Mécanismes d endommagement et de traitement des surfaces métalliques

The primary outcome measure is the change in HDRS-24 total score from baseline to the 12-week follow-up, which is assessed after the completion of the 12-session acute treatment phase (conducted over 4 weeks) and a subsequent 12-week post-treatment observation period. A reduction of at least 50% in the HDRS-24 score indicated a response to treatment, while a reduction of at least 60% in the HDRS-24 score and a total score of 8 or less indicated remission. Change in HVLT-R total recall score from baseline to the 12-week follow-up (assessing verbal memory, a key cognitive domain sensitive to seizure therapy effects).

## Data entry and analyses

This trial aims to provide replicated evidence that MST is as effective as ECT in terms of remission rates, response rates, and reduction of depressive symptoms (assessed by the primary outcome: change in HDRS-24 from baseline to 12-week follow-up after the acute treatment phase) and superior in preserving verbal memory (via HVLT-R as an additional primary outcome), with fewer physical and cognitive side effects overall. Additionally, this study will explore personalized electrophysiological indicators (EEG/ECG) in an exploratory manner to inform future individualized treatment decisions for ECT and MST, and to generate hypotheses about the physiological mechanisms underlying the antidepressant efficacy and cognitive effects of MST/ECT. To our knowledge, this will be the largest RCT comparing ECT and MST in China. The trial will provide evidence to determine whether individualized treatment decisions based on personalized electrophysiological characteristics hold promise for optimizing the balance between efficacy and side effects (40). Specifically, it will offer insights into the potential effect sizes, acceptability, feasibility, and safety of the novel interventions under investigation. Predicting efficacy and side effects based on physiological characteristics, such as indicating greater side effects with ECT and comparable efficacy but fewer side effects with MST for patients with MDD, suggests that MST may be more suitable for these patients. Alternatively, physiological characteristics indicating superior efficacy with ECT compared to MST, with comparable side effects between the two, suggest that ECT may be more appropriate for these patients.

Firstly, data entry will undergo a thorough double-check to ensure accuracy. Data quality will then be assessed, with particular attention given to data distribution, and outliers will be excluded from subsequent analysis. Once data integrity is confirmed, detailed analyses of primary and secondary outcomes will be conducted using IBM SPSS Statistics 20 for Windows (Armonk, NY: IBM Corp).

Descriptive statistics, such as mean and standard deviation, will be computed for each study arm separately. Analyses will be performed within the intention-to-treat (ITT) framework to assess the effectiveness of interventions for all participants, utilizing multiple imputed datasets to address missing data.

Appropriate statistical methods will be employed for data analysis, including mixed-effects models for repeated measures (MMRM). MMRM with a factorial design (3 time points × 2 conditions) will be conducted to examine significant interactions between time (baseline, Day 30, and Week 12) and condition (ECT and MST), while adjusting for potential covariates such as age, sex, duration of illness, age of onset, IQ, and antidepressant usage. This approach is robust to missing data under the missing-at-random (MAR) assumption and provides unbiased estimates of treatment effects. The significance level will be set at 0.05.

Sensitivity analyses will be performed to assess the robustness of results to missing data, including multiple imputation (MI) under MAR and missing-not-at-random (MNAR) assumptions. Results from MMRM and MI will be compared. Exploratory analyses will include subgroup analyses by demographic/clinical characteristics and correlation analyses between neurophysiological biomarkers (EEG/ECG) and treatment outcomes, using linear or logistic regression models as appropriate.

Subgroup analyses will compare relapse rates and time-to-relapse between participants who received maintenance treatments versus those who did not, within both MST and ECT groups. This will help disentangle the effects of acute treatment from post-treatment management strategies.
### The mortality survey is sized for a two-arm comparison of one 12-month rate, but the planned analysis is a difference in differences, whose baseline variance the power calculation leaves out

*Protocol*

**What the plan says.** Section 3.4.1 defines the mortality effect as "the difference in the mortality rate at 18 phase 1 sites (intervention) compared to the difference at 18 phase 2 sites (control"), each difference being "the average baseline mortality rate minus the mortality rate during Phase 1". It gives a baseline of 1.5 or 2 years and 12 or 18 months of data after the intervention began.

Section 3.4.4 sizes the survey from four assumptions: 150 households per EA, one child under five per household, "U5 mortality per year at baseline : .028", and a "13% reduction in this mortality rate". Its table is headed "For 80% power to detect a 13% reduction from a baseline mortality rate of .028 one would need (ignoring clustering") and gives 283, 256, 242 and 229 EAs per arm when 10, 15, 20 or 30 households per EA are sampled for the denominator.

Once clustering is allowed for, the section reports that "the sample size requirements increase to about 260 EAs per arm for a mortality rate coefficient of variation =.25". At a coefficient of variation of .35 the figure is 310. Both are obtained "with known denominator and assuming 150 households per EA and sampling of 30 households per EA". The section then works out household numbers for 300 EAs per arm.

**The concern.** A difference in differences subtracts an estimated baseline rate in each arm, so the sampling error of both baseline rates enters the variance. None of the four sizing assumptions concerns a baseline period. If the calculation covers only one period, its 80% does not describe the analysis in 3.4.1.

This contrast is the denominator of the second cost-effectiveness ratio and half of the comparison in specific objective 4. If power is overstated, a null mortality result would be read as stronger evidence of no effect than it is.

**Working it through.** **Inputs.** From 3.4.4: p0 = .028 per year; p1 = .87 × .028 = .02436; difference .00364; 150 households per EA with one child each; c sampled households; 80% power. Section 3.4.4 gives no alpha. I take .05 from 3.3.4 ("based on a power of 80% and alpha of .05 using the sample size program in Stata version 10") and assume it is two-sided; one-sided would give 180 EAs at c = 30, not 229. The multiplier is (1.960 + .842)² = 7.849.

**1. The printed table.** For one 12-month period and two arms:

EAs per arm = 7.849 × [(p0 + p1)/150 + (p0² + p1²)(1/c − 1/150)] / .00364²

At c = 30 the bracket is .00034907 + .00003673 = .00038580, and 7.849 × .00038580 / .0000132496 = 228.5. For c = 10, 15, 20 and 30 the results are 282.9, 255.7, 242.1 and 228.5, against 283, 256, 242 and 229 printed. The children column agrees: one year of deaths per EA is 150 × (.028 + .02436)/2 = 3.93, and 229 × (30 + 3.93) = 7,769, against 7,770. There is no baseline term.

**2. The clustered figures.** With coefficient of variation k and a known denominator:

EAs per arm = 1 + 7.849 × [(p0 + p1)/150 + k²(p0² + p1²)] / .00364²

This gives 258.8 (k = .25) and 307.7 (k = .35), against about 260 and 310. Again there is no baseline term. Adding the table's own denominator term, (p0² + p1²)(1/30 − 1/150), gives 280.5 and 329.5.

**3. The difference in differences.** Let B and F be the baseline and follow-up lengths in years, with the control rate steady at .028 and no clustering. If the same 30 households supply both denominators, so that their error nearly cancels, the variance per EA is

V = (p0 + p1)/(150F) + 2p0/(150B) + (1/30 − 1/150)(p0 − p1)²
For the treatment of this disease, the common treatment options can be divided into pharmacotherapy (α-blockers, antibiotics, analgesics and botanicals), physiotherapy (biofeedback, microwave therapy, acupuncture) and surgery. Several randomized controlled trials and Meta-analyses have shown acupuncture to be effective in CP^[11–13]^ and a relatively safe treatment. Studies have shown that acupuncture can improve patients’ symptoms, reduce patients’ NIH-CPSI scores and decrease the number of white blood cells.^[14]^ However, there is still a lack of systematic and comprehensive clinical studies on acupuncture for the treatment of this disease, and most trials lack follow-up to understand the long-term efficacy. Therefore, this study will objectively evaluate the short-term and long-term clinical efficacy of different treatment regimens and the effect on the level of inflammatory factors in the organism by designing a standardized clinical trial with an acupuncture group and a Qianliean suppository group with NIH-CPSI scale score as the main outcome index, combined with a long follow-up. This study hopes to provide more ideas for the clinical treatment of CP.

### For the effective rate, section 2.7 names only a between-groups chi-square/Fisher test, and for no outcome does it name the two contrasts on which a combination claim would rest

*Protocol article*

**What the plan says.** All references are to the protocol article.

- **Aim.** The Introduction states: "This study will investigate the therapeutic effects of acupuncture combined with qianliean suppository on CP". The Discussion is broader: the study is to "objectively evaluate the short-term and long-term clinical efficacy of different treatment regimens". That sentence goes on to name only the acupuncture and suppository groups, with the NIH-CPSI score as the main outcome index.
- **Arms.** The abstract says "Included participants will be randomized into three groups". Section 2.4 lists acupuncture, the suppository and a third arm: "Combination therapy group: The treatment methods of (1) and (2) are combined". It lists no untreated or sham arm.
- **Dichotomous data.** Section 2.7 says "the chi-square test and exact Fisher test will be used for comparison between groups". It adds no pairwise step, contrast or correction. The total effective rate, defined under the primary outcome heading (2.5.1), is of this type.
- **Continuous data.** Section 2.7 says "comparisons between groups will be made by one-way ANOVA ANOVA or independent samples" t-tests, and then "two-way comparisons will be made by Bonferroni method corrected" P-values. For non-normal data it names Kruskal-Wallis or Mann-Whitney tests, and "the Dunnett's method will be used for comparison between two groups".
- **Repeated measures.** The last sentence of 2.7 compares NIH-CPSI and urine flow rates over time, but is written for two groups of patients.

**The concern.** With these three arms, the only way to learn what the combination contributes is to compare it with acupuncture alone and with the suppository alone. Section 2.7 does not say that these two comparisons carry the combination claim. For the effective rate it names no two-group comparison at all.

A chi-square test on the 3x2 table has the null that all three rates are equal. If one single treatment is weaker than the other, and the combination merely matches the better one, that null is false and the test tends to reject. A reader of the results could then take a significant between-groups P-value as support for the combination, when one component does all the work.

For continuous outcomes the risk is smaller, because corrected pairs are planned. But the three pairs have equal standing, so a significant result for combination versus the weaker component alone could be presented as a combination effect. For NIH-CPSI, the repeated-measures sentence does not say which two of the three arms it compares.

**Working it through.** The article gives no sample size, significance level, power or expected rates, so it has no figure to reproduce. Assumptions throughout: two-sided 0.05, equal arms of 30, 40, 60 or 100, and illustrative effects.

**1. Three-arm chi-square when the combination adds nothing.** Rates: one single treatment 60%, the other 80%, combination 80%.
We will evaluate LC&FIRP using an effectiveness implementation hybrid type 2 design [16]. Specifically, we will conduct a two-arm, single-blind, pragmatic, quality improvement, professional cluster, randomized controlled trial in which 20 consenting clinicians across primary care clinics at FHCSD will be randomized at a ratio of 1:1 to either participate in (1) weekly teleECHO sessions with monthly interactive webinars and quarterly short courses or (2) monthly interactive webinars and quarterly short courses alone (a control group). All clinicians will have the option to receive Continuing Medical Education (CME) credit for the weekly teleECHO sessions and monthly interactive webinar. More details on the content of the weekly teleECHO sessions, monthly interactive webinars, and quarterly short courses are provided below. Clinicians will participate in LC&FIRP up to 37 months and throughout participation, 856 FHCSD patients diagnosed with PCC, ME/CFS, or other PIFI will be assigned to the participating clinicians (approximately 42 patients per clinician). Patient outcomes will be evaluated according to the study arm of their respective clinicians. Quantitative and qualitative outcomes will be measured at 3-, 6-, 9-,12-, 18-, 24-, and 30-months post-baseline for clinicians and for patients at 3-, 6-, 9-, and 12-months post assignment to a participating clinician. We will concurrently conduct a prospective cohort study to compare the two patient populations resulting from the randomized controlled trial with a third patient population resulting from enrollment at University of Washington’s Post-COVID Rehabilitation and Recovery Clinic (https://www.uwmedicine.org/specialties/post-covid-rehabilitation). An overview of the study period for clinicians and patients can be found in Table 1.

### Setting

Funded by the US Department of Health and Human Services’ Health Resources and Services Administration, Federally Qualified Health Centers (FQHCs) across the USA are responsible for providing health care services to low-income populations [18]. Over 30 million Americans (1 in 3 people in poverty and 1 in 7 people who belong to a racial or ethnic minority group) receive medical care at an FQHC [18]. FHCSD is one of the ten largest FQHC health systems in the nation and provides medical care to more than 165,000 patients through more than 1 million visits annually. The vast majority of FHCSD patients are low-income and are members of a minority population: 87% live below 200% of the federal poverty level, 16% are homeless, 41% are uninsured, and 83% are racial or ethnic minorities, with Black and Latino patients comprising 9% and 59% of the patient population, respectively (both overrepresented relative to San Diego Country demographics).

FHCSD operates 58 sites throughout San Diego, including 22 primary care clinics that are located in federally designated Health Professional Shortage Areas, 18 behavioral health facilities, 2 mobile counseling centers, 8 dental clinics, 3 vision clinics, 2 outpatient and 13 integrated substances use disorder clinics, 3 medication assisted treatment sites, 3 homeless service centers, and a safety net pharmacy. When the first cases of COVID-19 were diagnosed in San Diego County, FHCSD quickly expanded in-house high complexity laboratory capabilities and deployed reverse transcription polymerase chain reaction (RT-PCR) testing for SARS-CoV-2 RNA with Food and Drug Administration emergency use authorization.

Nitrogen jet have been used recently for matter removal as well as surface treatment. The process consists in projecting onto a surface a low temperature jet obtained from releasing the liquid nitrogen stored in a high pressure tank through a nozzle. This work is aimed at understanding the highly complex jet/material surface interaction mechanisms. Depending on the impacted material, the thermo-mechanical shock and blast effect induced by the jet can activate a wide range of damage mechanisms, including cleavage, crack nucleation and spalling, as well as plastic deformation, void expansion and localized ductile failure. The test parameters (standoff distance, dwell time, operating pressure) play a role in selecting the dominant damage mechanism, but combinations of these various modes are usually present. The main damage mechanism is the decohesion of the material due to thermo-elastic stress generated by the thermal shock. The fragmentation of grains and high-speed transport of nitrogen in a deep layer below the impacted surface and their relationship with the hardening of a surface layer are explored in the case of the steel E24.